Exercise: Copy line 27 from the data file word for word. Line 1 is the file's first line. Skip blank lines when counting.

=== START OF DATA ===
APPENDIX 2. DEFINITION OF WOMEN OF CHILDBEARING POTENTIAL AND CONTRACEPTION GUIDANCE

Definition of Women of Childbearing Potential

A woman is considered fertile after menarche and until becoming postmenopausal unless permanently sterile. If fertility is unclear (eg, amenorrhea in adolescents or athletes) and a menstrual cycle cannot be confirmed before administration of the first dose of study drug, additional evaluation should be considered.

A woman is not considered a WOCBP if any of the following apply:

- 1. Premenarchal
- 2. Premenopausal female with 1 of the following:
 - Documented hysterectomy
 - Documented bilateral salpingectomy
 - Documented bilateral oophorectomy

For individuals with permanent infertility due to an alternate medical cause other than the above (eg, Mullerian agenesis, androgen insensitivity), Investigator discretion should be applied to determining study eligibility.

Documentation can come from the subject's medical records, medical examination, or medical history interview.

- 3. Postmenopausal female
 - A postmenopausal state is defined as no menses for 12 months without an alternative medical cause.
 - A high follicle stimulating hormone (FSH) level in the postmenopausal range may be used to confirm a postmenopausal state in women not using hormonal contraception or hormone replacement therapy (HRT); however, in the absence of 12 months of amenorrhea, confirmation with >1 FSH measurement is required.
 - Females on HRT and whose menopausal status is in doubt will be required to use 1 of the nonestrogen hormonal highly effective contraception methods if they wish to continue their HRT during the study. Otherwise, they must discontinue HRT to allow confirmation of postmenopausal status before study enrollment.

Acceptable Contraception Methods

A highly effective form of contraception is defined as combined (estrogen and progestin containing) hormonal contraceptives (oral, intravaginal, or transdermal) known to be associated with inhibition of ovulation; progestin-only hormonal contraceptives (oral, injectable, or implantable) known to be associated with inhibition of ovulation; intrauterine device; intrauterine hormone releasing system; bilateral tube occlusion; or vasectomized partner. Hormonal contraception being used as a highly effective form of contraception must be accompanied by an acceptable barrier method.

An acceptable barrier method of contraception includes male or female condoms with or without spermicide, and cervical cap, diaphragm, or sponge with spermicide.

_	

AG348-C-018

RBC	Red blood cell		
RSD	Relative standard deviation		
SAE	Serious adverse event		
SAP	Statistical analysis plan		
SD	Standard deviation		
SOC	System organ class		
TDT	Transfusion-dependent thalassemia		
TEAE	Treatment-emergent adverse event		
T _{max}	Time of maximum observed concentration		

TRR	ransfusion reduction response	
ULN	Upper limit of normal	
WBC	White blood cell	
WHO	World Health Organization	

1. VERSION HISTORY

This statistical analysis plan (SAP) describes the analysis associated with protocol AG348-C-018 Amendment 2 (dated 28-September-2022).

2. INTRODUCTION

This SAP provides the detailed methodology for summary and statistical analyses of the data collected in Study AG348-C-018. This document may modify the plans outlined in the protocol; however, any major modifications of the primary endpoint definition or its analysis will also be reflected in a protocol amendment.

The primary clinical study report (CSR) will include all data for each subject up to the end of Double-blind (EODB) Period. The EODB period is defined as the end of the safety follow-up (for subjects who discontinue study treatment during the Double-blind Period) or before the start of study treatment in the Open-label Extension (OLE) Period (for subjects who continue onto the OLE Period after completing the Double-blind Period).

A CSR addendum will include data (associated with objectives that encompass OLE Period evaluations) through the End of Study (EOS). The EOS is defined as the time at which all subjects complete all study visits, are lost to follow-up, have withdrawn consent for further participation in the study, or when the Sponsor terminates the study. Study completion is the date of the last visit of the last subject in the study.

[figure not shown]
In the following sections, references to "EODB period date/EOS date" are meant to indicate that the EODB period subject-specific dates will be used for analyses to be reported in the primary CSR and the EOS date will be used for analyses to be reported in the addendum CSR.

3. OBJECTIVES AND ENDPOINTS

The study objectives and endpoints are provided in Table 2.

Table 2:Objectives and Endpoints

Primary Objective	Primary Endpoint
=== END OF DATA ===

TDT	Transfusion-dependent thalassemia		